Corban is now a 140-acre campus.
Well, 142 ½ acres, to be exact.
On Jan. 16, Kevin Brubaker, vice president of Business, announced via employee-wide email that the process to acquire 40 acres from the state was complete.
In the email, Brubaker described the locations of the three newly-acquired areas: “The additional property is a small sliver on the Southwest part of our property, a piece of property right between Aumsville Highway and Joseph Street, and the last bit that we have been working on is just east of our athletic fields.”
Brubaker said the process involved Corban, the Oregon Department of Corrections, Marion County and several donors who contributed to the purchase and covered the cost.
Brubaker said each of the three parcels purchased had a separate agreement, consisting of details about technical coordinates, a description of the land purchases, and the prices of the three areas. Meetings were held to discuss the property line adjustment.
When elaborating on the purpose and possibilities of the three areas of land, Brubaker said the south parcel will probably turn into a road to the gym.
“It likely won’t happen within the next five years,” Brubaker said about the timeline.
The parcel east of the athletic fields was from the State of Oregon, Brubaker said. He added that it might be used as an extension of the athletic fields, and he mentioned the possibility of allowing track, field and cross country students to use the land for practice.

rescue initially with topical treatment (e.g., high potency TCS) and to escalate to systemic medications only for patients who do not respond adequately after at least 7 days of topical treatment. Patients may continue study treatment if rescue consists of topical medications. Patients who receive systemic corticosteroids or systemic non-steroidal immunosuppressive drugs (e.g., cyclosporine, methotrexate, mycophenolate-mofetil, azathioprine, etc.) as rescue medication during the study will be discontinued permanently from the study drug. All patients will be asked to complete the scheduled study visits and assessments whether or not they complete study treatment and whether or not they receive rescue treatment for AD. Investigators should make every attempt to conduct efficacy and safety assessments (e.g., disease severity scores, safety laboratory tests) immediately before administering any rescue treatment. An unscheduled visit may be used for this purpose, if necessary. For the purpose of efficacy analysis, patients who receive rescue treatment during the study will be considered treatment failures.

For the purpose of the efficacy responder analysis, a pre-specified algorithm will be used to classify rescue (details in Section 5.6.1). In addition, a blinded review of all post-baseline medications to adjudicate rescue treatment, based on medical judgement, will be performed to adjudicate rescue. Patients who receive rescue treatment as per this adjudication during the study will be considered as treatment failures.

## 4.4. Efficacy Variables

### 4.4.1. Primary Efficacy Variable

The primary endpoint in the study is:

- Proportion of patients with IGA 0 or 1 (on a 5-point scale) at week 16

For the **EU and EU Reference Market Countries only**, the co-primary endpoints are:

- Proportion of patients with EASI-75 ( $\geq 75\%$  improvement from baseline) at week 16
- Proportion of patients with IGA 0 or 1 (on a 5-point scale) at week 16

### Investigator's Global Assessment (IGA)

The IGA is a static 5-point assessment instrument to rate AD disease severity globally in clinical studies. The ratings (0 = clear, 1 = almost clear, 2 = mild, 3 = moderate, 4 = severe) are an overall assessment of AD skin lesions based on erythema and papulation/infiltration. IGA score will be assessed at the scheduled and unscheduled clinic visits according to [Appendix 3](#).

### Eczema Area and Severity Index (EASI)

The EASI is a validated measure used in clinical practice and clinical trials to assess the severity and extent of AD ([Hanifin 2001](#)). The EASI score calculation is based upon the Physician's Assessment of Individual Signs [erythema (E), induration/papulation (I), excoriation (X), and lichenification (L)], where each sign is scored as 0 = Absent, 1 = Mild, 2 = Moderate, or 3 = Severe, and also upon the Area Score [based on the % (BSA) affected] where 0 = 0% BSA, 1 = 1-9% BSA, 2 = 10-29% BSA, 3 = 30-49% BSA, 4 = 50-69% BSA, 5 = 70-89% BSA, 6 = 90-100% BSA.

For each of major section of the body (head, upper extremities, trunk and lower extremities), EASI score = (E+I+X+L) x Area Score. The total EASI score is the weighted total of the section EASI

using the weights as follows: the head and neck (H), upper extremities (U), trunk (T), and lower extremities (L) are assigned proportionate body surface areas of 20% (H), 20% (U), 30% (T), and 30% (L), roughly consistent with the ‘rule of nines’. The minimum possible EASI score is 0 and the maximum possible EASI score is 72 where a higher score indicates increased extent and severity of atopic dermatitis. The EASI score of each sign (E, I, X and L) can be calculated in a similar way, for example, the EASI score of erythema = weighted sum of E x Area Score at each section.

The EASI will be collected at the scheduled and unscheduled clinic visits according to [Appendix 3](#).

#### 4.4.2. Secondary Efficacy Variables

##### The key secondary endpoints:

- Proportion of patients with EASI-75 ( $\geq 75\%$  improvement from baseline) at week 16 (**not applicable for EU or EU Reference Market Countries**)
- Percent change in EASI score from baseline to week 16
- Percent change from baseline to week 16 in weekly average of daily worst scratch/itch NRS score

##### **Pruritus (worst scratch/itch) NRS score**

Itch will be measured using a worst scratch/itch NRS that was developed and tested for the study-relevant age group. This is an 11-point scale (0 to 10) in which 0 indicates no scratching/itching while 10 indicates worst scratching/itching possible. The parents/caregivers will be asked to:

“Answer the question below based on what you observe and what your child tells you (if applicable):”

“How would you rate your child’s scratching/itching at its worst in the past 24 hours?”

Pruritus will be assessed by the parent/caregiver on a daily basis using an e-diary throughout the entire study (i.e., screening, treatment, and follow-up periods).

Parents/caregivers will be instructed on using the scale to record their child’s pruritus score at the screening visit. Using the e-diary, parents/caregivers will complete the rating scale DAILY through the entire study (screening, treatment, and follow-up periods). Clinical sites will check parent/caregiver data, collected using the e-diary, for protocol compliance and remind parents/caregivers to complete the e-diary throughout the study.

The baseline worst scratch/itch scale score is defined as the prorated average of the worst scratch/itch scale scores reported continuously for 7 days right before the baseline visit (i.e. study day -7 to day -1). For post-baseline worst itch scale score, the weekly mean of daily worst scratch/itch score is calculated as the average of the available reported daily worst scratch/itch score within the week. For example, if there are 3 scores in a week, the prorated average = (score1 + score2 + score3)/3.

Joshua Austring, a sprinter for track and field and member of the cross country team, noted the benefits of having more land for practice.
“Having more land to practice can allow us to have more unity in our practice and just in general,” Austring said. “Hopefully, we wouldn’t have to use the bus as often and go our own ways.”
Austring also discussed the potential benefits regarding recruitment.
“Having our own space and better facilities would be more appealing to potential recruits,” he said.
Regarding the 15 acres on the other side of Aumsville, near Joseph, the purpose is still to be determined, Brubaker said.
Looking into future possibilities, Brubaker said more fundraising and money-raising would be required to get more land.
“We’re not done. As God provides, we’ll get more,” Brubaker said. “We continue to dream about what God will do on our campus.”
Student Valerie McCall acknowledged the possibility of Corban acquiring more land, but also noted an aspect she appreciates about having a smaller campus.
“I think the land purchase is good for Corban in general, especially if the track and cross country teams had more facilities to practice,” she said. “But I would miss the small campus atmosphere if Corban expanded exponentially.”
Brubaker said the process to purchase the three parcels of land goes back to 2009, when Reno Hoff was president of Corban.
“President Hoff was very much a visionary and looked at what Corban can be,” Brubaker said.
When discussing why the land was purchased, Brubaker said the reasoning went beyond expansion.
“We saw special reasons, more than the land being offered at a good price,” he said. “We saw possibilities.”